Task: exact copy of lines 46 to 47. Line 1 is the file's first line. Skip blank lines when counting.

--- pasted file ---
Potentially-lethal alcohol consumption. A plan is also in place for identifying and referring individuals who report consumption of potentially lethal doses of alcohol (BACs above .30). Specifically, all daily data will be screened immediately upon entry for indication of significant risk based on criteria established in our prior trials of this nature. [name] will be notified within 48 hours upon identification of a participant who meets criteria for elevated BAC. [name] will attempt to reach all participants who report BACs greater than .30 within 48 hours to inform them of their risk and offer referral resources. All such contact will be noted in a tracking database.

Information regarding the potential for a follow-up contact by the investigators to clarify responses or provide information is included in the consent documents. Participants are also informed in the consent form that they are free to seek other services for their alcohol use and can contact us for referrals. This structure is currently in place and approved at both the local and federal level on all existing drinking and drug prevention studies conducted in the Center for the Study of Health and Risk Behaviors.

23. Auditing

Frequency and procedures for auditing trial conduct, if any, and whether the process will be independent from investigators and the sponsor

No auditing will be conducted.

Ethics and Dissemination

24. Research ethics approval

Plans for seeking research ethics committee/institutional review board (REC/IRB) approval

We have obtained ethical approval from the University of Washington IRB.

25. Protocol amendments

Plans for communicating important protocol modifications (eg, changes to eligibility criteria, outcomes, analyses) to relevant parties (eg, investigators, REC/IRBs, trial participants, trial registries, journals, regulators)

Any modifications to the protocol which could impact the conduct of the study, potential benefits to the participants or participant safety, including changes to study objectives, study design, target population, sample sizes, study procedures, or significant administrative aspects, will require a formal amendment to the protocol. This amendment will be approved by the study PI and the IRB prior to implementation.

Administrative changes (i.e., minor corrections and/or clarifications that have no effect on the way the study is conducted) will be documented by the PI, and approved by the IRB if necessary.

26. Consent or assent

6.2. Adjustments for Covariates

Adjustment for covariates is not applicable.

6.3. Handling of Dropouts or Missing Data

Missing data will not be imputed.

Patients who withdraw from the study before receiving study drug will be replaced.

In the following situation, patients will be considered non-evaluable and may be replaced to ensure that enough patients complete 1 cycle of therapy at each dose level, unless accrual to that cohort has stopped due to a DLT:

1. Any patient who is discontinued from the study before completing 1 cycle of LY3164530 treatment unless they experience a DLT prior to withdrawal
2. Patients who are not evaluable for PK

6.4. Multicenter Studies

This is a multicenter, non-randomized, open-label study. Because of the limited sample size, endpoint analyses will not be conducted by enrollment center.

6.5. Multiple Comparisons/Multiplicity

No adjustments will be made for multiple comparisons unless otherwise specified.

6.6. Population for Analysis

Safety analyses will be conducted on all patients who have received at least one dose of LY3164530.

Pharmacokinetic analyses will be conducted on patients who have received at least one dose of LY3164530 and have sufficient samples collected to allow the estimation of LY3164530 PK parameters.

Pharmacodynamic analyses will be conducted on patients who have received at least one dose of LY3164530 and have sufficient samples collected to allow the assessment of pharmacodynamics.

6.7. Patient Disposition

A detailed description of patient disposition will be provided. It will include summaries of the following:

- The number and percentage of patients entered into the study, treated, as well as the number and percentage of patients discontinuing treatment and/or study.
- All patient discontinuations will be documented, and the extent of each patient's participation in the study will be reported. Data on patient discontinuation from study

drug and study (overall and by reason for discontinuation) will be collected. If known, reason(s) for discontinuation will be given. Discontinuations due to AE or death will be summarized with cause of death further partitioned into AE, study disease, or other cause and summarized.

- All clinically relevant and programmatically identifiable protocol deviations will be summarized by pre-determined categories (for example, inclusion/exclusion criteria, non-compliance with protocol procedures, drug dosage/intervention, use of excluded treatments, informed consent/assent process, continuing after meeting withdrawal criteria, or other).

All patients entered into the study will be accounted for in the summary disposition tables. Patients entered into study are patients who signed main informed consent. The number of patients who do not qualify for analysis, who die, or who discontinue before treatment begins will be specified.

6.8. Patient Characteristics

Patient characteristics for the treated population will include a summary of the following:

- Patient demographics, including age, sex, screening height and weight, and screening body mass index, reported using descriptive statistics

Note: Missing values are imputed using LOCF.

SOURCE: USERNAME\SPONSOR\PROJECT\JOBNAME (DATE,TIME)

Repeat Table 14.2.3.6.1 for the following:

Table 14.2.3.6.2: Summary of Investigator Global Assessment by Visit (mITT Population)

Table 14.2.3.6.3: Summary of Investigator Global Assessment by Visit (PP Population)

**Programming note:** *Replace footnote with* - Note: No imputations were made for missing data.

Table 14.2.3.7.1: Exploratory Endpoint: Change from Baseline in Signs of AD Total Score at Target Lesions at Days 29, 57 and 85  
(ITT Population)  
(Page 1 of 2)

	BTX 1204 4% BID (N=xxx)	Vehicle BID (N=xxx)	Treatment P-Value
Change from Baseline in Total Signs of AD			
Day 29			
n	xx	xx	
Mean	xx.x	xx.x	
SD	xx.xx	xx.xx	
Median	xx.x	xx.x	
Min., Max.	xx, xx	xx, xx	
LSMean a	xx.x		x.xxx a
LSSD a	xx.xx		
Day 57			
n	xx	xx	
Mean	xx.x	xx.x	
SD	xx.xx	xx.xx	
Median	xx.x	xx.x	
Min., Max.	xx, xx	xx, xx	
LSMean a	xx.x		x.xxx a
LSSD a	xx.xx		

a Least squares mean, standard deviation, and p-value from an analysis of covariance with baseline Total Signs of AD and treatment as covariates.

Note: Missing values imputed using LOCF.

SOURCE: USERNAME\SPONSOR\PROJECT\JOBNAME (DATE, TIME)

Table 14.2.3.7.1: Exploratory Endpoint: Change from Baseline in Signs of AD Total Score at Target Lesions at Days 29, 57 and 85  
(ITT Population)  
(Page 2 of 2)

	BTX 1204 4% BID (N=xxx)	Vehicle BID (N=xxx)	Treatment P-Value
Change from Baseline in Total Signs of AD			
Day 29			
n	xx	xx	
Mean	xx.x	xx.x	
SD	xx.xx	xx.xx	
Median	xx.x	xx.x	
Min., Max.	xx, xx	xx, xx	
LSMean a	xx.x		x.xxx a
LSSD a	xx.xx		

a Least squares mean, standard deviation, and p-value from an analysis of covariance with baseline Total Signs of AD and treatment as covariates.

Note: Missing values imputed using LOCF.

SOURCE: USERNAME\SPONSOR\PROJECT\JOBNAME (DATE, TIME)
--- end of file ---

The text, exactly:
**Programming note:** *Replace footnote with* - Note: No imputations were made for missing data.

Table 14.2.3.7.1: Exploratory Endpoint: Change from Baseline in Signs of AD Total Score at Target Lesions at Days 29, 57 and 85  